Spellings Named UNC President
Margaret Spellings has spent her professional life in the eye of the political storm. She served President George W. Bush as Education Secretary and political advisor. And now that she’s the choice of the UNC Board of Governors to be the new UNC system president, it’s not going to get any less windy.
First, let’s start with those who believe they have hired a quote “game-changer.”
“Secretary Spellings is a leader of national stature and experience,” says Ann Goodnight, a member of both the Board of Governors and the presidential search committee. “She is politically savvy with a passion for high quality public education at all levels. She is a leader of great intellect, charm, and wit.”
After the final vote to hire Spellings, Board Chair John Fennebresque went even further: “I have tears in my eyes right now. I’m so excited and so relieved that we have hired this special person that Margaret Spellings is.”
Relieved might be an understatement. Fennebresque has spent most of the past few months under fire over the search process. It began when disgruntled Board members went around him to the Legislature. They asked for and got a bill out of the General Assembly requiring that three final candidates be brought to the full Board.
When the search entered its final stage last week, leaders in the General Assembly publicly chastised the Board. And two Board members called for Fennebresque’s resignation.
Marty Kotis was one of them. And while he says he will support the new President, he spoke out against the process that hired her.
“I have been extremely vocal about my concerns about the search process and those concerns have nothing to do with the candidate,” said Kotis. “I’m hopeful that in the weeks to come the board will be able to take a hard look at the president and chancellor search procedure. And that we make changes that will allow us to be more inclusive and transparent moving forward and allow adequate time for through review.”
Against this backdrop of discontent, Spellings is retaining a sense of humor.
“I personally think they got a terrific result,” she joked in the post-meeting press conference.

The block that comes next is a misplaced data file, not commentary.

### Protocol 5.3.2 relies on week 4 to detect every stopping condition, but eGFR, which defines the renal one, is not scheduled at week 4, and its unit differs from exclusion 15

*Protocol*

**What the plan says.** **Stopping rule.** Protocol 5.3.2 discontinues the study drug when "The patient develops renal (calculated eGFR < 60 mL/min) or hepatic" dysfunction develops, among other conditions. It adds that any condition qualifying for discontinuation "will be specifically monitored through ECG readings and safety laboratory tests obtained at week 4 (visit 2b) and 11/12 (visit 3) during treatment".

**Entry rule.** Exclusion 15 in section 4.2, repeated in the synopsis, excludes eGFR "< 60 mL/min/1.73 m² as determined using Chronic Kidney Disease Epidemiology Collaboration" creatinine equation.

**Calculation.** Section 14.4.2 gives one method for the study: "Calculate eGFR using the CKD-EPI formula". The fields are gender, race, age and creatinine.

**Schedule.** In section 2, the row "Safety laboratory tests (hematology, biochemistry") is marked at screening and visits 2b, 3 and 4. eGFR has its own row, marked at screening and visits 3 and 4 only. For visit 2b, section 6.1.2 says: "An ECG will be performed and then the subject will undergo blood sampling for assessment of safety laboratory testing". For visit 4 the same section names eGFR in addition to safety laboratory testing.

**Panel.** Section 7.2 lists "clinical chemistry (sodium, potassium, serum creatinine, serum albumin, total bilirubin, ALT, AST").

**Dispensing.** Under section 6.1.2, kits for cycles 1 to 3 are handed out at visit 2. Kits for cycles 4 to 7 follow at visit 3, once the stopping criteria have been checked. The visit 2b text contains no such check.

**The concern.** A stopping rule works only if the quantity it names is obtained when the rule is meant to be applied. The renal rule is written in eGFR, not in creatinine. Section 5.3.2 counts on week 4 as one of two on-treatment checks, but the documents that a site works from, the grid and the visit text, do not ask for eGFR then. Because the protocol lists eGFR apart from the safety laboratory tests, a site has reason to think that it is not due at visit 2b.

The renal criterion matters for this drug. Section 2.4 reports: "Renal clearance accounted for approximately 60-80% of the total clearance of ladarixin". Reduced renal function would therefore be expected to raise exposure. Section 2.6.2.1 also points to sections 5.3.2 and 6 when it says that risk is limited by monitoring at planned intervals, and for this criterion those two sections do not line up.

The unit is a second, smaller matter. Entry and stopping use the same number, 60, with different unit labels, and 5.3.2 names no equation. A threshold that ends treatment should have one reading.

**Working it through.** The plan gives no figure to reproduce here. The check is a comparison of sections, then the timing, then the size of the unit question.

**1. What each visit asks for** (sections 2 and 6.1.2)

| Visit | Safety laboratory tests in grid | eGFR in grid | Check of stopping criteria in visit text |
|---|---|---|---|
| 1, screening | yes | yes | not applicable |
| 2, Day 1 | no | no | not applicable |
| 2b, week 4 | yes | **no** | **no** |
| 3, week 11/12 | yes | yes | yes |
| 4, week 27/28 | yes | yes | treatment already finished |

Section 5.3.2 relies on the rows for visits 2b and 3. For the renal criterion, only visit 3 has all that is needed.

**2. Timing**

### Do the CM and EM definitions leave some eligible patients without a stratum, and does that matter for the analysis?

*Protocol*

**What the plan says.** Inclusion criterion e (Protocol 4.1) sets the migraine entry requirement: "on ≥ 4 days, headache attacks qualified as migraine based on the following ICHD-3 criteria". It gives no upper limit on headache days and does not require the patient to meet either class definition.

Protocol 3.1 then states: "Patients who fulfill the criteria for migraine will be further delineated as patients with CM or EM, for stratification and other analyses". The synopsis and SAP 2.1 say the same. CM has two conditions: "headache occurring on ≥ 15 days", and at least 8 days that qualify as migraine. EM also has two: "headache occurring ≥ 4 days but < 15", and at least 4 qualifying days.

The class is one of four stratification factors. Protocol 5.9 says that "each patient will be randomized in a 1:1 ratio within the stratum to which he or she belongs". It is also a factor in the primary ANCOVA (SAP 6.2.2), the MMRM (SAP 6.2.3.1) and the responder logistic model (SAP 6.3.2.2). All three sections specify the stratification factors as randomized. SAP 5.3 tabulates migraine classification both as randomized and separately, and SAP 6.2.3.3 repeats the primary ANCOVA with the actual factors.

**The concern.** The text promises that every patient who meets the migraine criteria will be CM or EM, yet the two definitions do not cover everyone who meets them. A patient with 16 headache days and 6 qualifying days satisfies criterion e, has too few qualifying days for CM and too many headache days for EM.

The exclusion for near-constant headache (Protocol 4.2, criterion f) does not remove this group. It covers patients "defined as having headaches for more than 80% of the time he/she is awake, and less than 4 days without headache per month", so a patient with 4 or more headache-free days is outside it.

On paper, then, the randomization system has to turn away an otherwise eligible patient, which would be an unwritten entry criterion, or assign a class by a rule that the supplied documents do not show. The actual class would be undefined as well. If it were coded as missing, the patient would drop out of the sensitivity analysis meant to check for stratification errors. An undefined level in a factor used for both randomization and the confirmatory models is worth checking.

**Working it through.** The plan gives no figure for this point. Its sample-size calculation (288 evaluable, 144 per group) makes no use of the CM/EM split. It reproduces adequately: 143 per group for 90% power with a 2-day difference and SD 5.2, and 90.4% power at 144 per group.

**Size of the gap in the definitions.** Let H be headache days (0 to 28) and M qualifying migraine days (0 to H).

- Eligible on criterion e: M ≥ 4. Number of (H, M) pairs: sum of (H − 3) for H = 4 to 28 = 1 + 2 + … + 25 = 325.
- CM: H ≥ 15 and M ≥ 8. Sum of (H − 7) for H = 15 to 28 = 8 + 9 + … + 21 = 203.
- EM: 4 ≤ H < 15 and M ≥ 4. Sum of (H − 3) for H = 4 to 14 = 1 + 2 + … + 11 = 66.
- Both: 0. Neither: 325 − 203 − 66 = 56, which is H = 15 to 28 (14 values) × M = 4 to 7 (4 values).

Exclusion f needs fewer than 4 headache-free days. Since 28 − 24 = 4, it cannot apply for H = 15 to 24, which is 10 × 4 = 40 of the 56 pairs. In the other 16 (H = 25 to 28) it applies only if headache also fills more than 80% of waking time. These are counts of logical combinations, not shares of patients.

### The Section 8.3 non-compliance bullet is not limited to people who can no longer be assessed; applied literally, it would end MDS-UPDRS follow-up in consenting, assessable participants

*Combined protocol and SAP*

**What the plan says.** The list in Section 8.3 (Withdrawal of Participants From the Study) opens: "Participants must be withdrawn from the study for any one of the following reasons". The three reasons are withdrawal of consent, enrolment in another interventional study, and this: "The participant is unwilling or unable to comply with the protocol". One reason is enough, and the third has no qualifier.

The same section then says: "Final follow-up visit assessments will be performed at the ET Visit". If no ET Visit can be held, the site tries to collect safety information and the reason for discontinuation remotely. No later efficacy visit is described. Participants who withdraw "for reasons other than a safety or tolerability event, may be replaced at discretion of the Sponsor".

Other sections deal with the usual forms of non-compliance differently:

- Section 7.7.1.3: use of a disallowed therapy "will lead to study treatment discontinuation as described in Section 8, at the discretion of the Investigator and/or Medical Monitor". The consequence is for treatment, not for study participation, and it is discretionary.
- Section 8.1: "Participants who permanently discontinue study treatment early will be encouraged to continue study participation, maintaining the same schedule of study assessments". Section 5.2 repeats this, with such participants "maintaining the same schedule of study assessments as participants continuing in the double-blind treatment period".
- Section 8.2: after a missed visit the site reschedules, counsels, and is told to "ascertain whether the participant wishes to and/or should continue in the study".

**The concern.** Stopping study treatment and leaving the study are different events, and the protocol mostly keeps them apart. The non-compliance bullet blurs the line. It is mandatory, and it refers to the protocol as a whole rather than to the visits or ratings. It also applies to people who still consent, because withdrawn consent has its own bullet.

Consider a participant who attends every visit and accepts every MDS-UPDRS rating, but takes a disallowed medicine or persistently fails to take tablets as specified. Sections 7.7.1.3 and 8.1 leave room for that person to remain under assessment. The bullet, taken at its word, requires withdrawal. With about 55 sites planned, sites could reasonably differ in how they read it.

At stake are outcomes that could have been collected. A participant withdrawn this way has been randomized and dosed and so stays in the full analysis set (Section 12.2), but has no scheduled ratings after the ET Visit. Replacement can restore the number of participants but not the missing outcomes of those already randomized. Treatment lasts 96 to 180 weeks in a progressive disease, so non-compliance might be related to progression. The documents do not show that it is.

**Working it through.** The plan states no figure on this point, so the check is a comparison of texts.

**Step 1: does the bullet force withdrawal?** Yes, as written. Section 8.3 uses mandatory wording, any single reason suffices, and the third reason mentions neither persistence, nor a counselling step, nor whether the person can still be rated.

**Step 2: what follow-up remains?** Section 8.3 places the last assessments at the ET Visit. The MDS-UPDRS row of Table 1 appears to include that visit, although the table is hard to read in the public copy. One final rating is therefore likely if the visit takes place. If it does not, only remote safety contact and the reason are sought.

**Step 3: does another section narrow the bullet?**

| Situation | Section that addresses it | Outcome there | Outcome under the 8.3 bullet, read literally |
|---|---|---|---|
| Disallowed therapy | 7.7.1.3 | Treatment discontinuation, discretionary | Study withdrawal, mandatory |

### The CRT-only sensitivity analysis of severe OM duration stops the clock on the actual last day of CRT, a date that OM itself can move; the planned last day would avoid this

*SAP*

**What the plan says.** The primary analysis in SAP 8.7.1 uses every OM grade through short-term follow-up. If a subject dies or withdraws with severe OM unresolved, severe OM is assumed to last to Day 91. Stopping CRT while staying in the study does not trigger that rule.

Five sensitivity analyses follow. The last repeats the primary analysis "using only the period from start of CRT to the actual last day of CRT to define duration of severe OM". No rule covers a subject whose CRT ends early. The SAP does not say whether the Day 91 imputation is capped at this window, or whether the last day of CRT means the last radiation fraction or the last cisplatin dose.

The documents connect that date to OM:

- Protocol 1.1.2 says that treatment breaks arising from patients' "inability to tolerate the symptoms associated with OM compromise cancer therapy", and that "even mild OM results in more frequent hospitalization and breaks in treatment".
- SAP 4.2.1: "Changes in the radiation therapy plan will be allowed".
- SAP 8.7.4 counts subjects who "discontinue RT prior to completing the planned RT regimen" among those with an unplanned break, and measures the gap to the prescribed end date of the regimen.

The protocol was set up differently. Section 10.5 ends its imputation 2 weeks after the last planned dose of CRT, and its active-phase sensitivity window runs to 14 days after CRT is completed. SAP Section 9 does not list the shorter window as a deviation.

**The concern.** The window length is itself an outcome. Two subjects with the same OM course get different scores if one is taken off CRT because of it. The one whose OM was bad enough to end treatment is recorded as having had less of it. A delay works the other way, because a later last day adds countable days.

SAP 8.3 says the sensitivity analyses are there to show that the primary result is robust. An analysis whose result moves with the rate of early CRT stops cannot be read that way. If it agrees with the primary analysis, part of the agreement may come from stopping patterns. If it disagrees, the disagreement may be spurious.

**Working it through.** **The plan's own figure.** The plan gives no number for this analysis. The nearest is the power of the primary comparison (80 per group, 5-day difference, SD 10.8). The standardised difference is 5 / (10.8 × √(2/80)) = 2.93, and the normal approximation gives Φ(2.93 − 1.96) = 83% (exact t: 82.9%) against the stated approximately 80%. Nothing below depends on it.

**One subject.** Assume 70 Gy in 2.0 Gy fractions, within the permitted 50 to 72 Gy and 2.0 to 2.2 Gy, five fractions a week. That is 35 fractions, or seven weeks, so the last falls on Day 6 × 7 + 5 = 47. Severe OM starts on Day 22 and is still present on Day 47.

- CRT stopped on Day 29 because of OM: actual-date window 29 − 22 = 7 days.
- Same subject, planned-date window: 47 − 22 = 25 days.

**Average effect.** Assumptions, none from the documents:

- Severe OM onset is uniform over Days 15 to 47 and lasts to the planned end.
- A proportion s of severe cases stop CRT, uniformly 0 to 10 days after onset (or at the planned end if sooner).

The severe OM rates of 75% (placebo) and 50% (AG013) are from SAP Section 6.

Spellings says her political experience will serve her well in her new job.
“These are all political settings,” she said. “That’s how we make public policy in this country, and this state. In a political setting. And it’s the fun of it. Because that’s why it’s so important to be able to understand, what are we trying to do here? That our publics understand that, too. That our leaders, and legislators, and funders, and stakeholders are brought into it. And we’re moving out around that shared vision.”
Several dozen members of the UNC System Faculty Assembly gathered outside the announcement. They expressed displeasure that faculty, students, and staff were not a part of the hiring process.
“It just makes sense to consult with those who do the work of the university if you are going to govern the place well,” said Stephen Leonard, the chair of the group.
Leonard and the group said they were withholding their opinion of Spellings until they get to meet with her.
Other faculty were not so magnanimous.
“She’s a political hack. She has no experience in higher education,” said Altha Cravey, a tenured faculty member in geography at UNC-Chapel Hill. “She’s coming in solely to serve Pat McCrory and his idea of turning UNC into a vocational training school instead of a university.”
Appealing to a diverse faculty will be just one of the many challenges Spellings faces.
At the top of her list of stated priorities is a focus on affordability and accessibility - two topics she brought to the national stage with a commission a decade ago.
“We want to protect and treasure and elevate all the things that we do so well,” said Spellings. “Research, innovation, technology transfer. But we also have to turn our attention more vigorously to opportunity for all. I really, really believe that.”
Spellings will make $775,000 a year – about $175,000 more than her predecessor, Tom Ross. Ross was forced out of the job earlier this year; his tenure is set to end January 1st.
Spellings’ first official day on the job will be March 1 of next year. The Board of Governors will decide soon who will lead the university system during the two-month gap.